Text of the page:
Returning to the Moon

So I have been absent for a few weeks from the blog. Well, at least I didn’t abandon you all like we did to the moon. Thanks to China, after 37 years we have finally put another craft on the surface of the moon. The Chang’e-3 lander contained a rover called Yutu, or Jade Rabbit in Chinese. After a landing on Saturday everything seems to be go for the little rover.

The rover has a twofold mission; to explore the landing area, the dark lava plains of Bay of Rainbows in the north of Mare Ibrium, as well as deploying a telescope on the surface. The Bay of Rainbows has piqued the interests of the China National Space Agency due to its geological features. Investigation of the lava plains will lead to greater insights into the history of the moon, from when there was volcanic activity on the surface. These lava flows are presumed to have left behind lava tubes, as occurs in lava flows on Earth. Lava tubes are formed by hotter flowing lava accumulating in channels that run through cooled lava. These tunnels can be small, about 100 mm diameter, up to very large tunnels several metres in diameter. I recently visited one at Mount Kilauea, Hawaii that was large enough to take a leisurely stroll through.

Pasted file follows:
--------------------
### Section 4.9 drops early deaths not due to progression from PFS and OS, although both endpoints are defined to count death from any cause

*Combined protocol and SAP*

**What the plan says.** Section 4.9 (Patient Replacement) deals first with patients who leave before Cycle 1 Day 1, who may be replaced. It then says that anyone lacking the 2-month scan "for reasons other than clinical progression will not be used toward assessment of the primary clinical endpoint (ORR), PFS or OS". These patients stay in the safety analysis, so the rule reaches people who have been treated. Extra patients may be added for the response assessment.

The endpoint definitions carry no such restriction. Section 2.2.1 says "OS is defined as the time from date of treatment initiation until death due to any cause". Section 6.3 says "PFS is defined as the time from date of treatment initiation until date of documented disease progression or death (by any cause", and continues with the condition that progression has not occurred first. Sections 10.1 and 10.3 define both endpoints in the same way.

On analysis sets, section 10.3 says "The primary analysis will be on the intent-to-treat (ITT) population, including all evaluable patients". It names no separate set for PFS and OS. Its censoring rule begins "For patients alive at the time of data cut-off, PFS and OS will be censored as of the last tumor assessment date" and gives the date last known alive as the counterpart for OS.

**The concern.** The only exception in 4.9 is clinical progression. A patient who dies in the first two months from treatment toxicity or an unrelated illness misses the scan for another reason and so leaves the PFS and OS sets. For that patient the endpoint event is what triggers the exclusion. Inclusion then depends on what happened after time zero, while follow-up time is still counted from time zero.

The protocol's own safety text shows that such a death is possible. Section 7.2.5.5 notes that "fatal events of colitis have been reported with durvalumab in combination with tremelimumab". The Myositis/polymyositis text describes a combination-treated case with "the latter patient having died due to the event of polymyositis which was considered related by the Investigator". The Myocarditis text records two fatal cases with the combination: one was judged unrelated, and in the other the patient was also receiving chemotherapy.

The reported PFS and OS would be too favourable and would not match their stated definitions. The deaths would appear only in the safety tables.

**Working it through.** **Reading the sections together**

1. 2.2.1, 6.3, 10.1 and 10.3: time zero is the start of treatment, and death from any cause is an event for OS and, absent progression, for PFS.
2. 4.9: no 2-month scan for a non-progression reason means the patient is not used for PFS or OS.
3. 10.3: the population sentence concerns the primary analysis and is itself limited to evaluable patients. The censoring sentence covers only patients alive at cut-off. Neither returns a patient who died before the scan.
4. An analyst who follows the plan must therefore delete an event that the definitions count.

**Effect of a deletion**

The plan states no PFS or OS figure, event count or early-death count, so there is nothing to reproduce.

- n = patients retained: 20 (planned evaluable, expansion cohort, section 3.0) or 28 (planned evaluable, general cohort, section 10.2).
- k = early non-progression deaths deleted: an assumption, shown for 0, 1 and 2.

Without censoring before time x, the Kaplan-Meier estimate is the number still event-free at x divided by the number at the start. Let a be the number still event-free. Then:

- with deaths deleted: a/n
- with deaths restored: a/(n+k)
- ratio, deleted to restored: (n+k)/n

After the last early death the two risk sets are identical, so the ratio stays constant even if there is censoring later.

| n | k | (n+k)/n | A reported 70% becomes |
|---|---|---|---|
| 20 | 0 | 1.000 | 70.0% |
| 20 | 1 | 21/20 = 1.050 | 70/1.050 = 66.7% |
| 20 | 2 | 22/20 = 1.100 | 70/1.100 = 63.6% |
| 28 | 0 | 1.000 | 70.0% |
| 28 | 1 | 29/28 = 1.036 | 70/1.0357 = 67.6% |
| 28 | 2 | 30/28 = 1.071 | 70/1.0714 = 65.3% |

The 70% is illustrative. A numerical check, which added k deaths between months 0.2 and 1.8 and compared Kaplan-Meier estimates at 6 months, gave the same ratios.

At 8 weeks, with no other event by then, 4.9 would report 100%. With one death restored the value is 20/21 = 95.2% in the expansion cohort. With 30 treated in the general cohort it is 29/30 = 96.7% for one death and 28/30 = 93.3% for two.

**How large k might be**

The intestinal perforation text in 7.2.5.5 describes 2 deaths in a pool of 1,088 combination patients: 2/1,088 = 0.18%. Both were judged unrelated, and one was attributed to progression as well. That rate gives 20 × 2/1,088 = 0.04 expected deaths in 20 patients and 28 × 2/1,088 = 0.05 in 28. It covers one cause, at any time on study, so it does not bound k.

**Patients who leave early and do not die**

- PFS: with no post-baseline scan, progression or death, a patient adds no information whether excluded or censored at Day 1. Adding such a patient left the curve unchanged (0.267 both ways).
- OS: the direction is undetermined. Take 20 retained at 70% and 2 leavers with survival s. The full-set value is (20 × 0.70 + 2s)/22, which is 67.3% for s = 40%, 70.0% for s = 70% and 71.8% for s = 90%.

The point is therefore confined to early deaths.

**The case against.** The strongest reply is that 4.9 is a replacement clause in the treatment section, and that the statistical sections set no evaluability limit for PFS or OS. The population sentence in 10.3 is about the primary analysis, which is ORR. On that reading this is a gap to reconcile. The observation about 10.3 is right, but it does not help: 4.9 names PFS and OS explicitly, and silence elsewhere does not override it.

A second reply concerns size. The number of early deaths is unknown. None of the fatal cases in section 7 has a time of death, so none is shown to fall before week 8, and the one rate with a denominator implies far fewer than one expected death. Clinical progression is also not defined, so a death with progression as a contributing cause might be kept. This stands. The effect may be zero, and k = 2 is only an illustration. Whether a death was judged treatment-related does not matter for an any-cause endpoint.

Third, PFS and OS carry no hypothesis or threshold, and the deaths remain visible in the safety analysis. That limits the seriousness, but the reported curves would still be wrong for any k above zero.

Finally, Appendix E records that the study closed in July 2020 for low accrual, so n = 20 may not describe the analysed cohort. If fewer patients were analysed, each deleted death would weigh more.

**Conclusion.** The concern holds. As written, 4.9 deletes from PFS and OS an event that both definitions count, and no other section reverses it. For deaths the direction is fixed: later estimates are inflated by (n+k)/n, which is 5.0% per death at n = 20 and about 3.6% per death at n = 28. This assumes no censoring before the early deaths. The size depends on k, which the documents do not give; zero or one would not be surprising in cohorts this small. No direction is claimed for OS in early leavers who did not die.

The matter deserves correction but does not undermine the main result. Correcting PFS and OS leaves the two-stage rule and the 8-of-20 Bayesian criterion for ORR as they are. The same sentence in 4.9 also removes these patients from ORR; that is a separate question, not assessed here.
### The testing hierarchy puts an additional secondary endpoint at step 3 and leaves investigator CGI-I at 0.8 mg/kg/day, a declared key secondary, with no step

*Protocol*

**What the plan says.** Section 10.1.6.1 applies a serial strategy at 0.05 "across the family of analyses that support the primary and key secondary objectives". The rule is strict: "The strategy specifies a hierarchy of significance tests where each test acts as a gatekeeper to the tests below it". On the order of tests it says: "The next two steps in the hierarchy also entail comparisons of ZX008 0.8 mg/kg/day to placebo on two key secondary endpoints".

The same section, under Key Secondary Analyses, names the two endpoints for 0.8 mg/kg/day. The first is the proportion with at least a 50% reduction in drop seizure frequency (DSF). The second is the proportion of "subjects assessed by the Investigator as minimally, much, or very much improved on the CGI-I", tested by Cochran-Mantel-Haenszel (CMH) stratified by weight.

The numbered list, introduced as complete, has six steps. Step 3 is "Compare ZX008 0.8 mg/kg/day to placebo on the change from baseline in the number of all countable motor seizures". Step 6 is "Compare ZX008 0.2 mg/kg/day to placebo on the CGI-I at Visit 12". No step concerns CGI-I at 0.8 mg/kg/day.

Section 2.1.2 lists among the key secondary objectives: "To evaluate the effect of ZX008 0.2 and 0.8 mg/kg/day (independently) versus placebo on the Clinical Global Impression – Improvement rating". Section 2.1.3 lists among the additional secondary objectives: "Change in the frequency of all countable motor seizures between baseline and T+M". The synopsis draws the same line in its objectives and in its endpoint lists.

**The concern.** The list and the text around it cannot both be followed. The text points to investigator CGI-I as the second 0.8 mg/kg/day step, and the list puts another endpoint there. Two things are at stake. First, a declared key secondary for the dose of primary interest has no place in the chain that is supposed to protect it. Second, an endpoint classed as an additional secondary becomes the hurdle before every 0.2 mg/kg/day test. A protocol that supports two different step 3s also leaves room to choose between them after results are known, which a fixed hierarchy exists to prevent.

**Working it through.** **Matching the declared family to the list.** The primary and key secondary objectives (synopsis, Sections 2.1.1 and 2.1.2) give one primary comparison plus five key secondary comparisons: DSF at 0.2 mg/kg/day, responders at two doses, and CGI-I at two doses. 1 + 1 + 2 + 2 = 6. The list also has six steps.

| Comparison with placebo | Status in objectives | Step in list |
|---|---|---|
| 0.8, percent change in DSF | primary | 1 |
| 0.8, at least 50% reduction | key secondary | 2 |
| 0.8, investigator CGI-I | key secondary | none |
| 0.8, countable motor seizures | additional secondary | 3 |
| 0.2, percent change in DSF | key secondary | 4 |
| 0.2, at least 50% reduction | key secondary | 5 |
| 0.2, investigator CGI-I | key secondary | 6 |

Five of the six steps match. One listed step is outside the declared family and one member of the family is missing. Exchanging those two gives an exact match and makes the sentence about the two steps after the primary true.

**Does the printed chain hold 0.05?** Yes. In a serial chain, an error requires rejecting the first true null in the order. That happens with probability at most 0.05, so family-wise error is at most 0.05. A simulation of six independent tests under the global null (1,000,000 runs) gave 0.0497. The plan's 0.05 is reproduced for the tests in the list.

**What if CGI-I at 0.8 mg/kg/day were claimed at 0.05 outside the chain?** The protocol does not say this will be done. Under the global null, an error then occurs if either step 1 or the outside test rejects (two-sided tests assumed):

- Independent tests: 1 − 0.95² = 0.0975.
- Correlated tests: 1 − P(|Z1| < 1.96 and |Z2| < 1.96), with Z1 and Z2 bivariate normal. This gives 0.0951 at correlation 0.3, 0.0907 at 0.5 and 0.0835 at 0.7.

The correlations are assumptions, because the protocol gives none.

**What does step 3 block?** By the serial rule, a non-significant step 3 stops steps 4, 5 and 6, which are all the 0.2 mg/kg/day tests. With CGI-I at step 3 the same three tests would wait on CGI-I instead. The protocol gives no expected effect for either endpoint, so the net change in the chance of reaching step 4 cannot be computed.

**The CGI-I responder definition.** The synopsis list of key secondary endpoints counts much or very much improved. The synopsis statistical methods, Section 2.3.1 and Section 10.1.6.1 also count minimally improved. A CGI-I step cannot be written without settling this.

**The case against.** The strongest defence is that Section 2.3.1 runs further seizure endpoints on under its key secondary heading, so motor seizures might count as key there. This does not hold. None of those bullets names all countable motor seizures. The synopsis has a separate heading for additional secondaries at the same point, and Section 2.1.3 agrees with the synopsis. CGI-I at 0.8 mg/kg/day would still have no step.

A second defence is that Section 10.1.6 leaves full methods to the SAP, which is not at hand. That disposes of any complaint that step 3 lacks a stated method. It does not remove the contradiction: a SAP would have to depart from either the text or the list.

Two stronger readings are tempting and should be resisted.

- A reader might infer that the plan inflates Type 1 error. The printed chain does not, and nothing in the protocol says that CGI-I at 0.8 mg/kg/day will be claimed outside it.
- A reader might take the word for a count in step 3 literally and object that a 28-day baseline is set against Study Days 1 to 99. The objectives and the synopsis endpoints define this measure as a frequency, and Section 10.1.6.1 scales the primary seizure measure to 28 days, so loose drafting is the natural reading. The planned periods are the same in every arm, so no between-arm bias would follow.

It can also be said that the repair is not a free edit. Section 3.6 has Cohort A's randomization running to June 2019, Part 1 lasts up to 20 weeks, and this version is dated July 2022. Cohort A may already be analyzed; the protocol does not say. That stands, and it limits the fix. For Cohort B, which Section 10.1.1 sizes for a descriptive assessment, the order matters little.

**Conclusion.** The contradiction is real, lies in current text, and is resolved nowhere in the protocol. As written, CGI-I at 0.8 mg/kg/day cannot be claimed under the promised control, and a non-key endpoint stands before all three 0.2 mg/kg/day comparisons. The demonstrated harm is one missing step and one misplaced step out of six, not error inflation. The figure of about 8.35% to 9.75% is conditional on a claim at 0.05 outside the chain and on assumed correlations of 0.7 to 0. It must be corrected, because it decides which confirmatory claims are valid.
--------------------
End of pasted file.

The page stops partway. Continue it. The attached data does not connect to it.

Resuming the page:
These structures under the lunar surface would be perfect for future human settlement as they will easily convert to a sealed environment, with the benefit of having radiation deflecting rock above. The lack of atmosphere on the moon allows for all radiation from the sun to contact the surface; a very dangerous long-term environment for any life. The importance of finding and exploring these structures is important to future space efforts.

To aid in this underground investigation, the rover carries a ground penetrating radar system, estimated to be able to detect structural changes down to about 150m below the lunar surface. The rover also carries a scoop with a spectrometer to analyse lunar regolith samples.

Deploying a telescope on the moon is of great interest to astronomers due to the lack of atmosphere, the same reason why the Hubble telescope was so successful also. Looking through an constantly shifting atmosphere at distant stars can prove to have its difficulties.  The lander also carries an ultraviolet camera in the aim of photographing the Earth’s plasmasphere, a distant part of the atmosphere where the Earth’s magnetic field deflects incoming radiation from the sun. Although the plasmasphere has been mapped before, it has only been mapped from within. The new photographs will confirm the structure of the plasmasphere from the outside.

The new rover is part of the beginning of China’s space program. Previously two orbiters have been successfully launched by the program, and there are plans for many more including a mission to return rock and regolith samples back to Earth in 2017. With South Korea and other countries also initiating space programs in the last year, it is definitely an exciting time for humanity. The collaborative efforts of space exploration are proving to be beyond politics. It’s time to be optimistic about our futures.

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